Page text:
As protests sweep across the nation and state in the wake of the police killing of George Floyd in Minnesota, protesters gathered in downtown Newton with the death of Newton man who was shot and killed in McPherson County by a McPherson County Sheriff’s Deputy.


Following a chase on Aug. 28, 2017, that started in Newton and ended on Interstate 135 in McPherson County, a McPherson County Sheriff’s deputy shot and killed William “Matt” Holmes, of Newton.


“Matt never got justice. Matt needs justice. We are here to make justice for Matt,” said marcher Autumn Muller.


The protest grew out of a social media event posting called “Justice Walk for Matt” started by members of the family of William Holmes. They urged walkers to maintain a peaceful protesters to stay peaceful


They got their wish. About 75 marchers gathered in the Dollar General parking lot on Main Street — a building and parking lot now owned by the city in the 400 block of Main. Carrying signs like “Justice for Matt,” they marched north to the County Courthouse where they kneeled for several minutes. They then marched back to the Dollar General parking lot where they rallied for about 30 minutes before dispersing.


As they marched, Newton police officers provided escort to stop traffic for the pedestrians. In the parking lot, two officers handed out bottled water to those who needed a cold drink on a hot night.


“I applaud each and every one of you and your actions today,” said Mike Yoder, of the Newton Police Department. “There are many towns around that do not have the decorum or wherewithal you did today.”


Marchers chanted slogans along the way including “No justice, no peace” and “I can’t breathe.” The latter has become a national cry in the wake of the killing of George Floyd in Minneapolis, Minn.


Holmes was shot and killed after a more than 20-mile pursuit that began in Newton and ended in McPherson County. He was, according to reports by the McPherson County prosecutor’s office, shot in the back while struggling with a Newton police officer.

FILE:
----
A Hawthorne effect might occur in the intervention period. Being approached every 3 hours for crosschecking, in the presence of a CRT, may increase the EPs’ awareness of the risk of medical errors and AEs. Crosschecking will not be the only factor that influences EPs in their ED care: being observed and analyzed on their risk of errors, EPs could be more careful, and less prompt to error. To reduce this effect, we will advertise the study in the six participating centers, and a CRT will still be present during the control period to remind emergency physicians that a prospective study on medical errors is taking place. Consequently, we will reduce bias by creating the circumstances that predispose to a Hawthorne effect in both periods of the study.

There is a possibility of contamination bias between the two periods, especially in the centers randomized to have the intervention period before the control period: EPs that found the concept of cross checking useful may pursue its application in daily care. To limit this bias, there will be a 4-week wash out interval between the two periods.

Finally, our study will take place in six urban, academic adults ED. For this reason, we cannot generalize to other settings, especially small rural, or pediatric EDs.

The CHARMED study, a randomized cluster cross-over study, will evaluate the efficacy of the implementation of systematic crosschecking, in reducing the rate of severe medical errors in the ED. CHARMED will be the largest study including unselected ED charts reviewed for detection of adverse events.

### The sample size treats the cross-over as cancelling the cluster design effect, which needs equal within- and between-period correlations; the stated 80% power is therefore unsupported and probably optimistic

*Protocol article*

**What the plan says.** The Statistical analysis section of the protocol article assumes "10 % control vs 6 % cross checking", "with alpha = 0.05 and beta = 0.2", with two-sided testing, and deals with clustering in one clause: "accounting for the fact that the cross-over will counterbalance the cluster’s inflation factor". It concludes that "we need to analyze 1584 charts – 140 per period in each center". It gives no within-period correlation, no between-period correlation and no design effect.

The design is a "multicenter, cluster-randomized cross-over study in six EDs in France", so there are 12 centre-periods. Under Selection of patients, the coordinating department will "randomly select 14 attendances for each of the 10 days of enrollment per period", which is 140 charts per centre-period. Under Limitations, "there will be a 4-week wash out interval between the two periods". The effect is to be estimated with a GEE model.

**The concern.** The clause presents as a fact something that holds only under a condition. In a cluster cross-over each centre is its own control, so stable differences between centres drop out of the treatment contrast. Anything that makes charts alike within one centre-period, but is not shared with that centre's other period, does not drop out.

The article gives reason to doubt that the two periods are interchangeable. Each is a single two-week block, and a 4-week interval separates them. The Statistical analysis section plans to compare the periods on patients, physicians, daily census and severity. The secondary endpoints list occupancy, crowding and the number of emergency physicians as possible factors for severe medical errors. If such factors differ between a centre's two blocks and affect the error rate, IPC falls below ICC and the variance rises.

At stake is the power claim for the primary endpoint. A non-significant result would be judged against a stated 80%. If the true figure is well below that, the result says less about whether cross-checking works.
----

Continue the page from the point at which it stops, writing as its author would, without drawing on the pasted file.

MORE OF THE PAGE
His passenger in the car, Kenneth C. Herrod, was arrested that night — charged with burglary, theft and aiding and abetting assault following the incident.


The McPherson County prosecutor, Gregory T. Benefiel, issued a finding in December 2017 that McPherson County Deputy Chris Sommers, was “immune from prosecution” and no criminal charges would be filed.


The family filed a federal wrongful death lawsuit against the McPherson and Harvey County sheriff’s departments, the City of Newton and several officers involved in the incident along I-135. The City of Newton has since been removed from the litigation.


Following the rally, Yoder discussed with protesters the need of more dialogue between police departments and the general public in a video broadcast live on Facebook by The Newton Kansan. When asked what the department is doing to improve relationships in Newton, he referenced the Law Enforcement Advisory Panel.


It is for grievances just like this, and many others, that the Newton Law Enforcement Advisory Panel exists.


“The Legislature established this framework in Kansas, and the City of Newton has adopted it,” said Greg Nickel, a LEAP member who works as a municipal court clerk for the City of Newton. “We exist to address issues of race-based policing and we are there for people if they feel like they have been profiled, especially based on race.“


LEAP is composed of nine members appointed by the mayor with the consent of the majority of the City Commission. The composition of the panel is required reflect the racial and ethnic composition of the community. Members serve three-year terms.


According to Nickel, a LEAP member who works as a municipal court clerk for the city of Newton, the recently rebooted group has advised NPD for expanded options to file profiling complaints and renewed regular meetings, including meetings with police department leadership.


The next scheduled meeting for LEAP is 7 p.m. June 9 at the Newton Recreation Center, 415 N. Poplar.


LEAP has been around for several years, but the group faded into the background a few years ago. Meetings of LEAP were not happening, because they were not called by either leadership or the chief of police in that area.


The group has made a comeback, rebounding under new leadership not only of LEAP, but new leadership at the Newton Police Department.


LEAP is designed to serve as a “a bridge between the police and community members,” with an eye on community members who might feel profiled — no matter what reason they may feel that has happened to them.


“Some people can be hesitant in going to police with a complaint or a concern. If that is the case, they can come to LEAP and express that. We can be an advocate,” said LEAP member Gloria Arellano